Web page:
AutoCAD 2009 Free Download

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  6. [106]
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    BILL OF QUANTITIES
    INTRODUCTION
    • Quantity surveying emerged as a separate profession in Britain in the 19th century. It is simply a task of measuring construction work required to implement the architects' design for new or renovated buildings. The purpose of the work is to produce quantified specifications of works known as Bills of Quantities.
    OBJECTIVES
    • The objectives of the Bill of Quantities are: (1) to provide sufficient information on the quantities of Works to be performed to enable bids to be prepared efficiently and accurately; and when a contract has been entered into, (2) to provide a priced Bill of Quantities for use in the periodic valuation of works executed.
    • In order to attain these objectives, works are itemized in the Bill of Quantities in sufficient detail to distinguish between the
      different classes of works, or between works of the same nature carried out in different locations or in other circumstances which may
      give rise to different considerations of cost. Consistent with these requirements, the layout and content of the Bill of Quantities are required to be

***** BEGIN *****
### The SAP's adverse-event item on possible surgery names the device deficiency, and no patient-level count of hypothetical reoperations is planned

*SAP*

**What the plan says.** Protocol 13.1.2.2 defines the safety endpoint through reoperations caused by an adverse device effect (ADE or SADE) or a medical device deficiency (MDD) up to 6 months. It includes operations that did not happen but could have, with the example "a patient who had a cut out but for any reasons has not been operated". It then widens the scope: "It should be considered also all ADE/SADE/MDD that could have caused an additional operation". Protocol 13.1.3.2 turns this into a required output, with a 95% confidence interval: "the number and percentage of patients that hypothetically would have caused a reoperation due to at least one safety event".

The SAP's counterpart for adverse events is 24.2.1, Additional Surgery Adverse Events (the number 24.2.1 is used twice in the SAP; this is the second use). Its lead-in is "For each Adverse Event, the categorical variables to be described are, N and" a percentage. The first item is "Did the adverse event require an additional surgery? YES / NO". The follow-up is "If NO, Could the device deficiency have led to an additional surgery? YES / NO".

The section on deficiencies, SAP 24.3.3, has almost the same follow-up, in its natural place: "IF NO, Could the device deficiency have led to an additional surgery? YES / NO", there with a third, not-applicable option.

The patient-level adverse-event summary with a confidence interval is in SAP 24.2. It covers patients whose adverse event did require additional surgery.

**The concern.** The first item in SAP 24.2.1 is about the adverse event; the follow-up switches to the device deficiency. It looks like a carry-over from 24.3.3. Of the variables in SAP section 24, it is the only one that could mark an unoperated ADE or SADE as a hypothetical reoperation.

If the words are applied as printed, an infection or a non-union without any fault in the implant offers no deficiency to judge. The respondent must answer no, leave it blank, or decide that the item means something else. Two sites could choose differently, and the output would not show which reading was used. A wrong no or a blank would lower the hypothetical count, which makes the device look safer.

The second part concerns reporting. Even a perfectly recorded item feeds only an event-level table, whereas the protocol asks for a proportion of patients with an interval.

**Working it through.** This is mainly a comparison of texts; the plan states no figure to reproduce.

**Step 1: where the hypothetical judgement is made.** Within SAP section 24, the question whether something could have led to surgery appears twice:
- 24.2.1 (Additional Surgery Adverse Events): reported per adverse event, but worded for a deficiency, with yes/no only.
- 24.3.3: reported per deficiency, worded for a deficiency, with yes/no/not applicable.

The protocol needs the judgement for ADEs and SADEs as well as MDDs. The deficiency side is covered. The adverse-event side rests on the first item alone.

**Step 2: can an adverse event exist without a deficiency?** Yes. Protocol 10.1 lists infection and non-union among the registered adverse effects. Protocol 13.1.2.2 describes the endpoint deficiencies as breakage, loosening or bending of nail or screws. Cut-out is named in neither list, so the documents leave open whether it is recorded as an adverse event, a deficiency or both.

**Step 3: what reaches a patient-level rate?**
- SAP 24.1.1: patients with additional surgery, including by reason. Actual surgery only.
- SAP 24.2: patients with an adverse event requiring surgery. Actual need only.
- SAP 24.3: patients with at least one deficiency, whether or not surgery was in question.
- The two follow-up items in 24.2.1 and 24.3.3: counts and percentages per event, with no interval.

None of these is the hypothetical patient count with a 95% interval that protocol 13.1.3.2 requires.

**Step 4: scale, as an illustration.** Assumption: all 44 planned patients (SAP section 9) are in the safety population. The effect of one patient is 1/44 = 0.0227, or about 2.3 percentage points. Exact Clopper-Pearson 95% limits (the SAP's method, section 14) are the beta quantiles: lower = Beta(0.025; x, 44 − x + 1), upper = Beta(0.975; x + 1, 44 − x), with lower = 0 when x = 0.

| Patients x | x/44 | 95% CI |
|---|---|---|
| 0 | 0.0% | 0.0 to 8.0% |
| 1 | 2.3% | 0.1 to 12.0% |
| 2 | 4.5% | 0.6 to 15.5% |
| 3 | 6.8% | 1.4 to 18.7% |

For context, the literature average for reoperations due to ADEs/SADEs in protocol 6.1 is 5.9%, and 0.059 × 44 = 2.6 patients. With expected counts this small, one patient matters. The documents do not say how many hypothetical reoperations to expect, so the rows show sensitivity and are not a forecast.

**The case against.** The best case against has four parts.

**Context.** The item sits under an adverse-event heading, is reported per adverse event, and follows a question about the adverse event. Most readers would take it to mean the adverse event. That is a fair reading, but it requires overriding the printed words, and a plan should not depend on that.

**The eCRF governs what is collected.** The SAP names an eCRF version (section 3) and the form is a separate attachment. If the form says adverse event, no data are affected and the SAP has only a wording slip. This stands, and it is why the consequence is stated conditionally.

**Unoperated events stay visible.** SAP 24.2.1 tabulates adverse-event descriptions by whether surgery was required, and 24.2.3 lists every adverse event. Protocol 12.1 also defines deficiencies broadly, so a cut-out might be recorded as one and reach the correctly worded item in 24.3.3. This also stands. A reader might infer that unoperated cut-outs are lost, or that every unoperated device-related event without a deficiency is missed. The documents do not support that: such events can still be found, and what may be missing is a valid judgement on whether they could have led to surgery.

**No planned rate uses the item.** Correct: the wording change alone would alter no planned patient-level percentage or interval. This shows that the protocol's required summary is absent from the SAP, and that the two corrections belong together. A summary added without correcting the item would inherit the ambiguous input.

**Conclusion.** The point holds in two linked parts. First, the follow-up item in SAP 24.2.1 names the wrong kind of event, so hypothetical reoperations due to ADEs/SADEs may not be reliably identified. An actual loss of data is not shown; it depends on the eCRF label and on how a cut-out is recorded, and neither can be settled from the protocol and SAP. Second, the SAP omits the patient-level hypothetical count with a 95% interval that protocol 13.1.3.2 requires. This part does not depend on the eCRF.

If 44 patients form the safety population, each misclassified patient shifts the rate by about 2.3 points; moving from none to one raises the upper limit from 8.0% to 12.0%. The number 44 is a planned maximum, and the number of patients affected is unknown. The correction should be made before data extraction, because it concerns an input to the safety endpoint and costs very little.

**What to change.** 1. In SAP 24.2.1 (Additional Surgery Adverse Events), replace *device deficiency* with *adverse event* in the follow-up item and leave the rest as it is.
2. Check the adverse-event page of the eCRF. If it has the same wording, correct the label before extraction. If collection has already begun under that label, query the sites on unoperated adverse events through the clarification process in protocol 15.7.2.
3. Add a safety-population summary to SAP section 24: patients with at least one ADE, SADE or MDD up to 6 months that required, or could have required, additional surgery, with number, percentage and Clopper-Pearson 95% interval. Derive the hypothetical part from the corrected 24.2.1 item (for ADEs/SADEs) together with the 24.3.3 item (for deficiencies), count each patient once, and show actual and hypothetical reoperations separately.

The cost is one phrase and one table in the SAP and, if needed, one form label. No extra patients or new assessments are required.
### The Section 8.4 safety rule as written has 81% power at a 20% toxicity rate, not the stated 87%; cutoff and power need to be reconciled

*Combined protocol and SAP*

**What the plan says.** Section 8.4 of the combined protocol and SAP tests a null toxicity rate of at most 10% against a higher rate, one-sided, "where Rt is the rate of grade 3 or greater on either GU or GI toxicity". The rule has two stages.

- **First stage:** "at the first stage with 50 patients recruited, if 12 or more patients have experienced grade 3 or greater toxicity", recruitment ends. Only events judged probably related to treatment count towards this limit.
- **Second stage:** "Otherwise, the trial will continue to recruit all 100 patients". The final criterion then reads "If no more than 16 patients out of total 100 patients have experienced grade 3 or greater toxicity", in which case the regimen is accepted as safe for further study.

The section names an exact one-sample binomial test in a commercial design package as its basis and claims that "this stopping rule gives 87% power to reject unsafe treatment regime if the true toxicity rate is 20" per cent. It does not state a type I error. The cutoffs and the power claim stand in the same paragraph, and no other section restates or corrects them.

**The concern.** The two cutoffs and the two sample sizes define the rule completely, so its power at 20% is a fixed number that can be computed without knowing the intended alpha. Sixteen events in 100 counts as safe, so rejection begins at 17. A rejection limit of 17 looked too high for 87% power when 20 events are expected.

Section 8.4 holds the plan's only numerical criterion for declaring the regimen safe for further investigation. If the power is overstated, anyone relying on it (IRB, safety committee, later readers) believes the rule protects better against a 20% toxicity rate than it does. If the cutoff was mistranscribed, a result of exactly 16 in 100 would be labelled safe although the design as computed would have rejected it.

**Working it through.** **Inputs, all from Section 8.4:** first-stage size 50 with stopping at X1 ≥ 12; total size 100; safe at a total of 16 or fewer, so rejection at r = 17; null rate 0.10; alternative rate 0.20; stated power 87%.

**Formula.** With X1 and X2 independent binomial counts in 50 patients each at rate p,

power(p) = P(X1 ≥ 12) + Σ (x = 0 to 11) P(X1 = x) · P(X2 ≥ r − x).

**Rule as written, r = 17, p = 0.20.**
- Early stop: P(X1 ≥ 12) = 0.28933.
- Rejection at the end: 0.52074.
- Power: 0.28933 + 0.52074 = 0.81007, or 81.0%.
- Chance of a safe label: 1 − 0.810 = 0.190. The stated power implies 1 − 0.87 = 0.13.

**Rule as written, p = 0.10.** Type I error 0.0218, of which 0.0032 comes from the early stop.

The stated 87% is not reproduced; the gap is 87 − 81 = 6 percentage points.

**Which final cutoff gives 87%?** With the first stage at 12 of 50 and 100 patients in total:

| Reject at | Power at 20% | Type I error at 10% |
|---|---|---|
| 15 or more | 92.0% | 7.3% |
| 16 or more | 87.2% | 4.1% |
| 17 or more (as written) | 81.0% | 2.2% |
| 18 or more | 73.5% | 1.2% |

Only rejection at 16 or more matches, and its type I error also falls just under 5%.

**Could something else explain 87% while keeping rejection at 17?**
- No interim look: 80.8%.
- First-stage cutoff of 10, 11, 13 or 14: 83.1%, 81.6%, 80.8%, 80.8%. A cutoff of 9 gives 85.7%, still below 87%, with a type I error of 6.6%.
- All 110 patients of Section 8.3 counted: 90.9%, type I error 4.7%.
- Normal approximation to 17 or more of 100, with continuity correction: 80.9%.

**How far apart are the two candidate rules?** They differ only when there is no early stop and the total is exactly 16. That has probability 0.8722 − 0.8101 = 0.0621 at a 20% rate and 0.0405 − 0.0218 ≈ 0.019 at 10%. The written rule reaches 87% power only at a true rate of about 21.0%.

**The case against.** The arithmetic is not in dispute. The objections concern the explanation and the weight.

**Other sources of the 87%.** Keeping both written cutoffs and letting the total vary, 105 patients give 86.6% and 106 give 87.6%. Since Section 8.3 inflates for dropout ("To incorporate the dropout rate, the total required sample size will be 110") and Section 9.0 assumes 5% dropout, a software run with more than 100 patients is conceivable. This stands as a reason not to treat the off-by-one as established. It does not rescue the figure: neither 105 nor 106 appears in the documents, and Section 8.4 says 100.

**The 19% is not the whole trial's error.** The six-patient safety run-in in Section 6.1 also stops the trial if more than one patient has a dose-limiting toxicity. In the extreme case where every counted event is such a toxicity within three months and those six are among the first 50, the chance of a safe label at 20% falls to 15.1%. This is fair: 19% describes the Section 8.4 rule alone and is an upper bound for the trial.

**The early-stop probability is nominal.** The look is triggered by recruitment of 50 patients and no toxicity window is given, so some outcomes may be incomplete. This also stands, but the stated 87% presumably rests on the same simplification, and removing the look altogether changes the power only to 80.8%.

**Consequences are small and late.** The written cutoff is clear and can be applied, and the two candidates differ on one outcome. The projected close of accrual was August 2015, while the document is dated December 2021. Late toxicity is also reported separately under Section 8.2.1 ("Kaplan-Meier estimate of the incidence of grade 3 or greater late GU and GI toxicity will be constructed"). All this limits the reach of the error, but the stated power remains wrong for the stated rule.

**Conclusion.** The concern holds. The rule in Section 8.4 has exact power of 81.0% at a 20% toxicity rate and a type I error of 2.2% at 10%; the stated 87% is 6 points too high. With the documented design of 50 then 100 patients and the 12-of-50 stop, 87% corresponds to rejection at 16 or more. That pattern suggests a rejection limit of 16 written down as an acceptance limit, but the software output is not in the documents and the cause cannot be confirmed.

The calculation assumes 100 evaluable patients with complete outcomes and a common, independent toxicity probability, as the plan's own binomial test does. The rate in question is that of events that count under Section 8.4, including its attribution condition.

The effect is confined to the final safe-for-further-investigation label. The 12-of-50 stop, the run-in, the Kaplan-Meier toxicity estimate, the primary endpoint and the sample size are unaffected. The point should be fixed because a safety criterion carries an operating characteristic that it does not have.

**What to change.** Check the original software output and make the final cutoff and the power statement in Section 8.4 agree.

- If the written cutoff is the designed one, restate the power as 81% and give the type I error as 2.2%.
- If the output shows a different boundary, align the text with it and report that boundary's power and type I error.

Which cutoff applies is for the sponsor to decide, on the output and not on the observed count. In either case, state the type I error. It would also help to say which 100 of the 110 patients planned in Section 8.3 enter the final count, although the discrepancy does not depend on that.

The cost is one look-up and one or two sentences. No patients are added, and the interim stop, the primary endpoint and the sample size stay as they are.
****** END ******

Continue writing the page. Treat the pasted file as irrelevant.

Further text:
as simple and brief as possible.
    • The large data bank of information contained in the Bill of Quantities can be used in many ways to help the post-contract control of a project.
    QUANTITY SURVEYOR
    • Bill of Quantities form a part of the contract in many countries. The World Bank and FIDIC documents also include Bill of Quantities.
    • In order to produce the Bill of Quantities, a detailed quantity survey or materials takeoff has to be completed. The services are provided by a professional Quantity Surveyor (QS).
    • A Quantity Surveyor is usually hired by the owner at the inception of a project. The QS makes cost feasibility studies, establishes construction budget, makes cost checks at all stages of the design process, and prepares a final Bill of Quantities. This Bill of Quantities is included in the bidding documents of the project. The bidders use this information, along with the construction drawings and specifications, as the basis for their pricing of the work.
    • The QS advises the owner on contractual arrangements and compiles certificates of interim and final payment to the contractor doing the work.
    • Based on their detailed knowledge of construction costs, the Quantity Surveyors can provide design cost planning service that allows customers to decide on their total budget, even before any design work is commissioned. Without cost planning, designs may result in bids that are too expensive.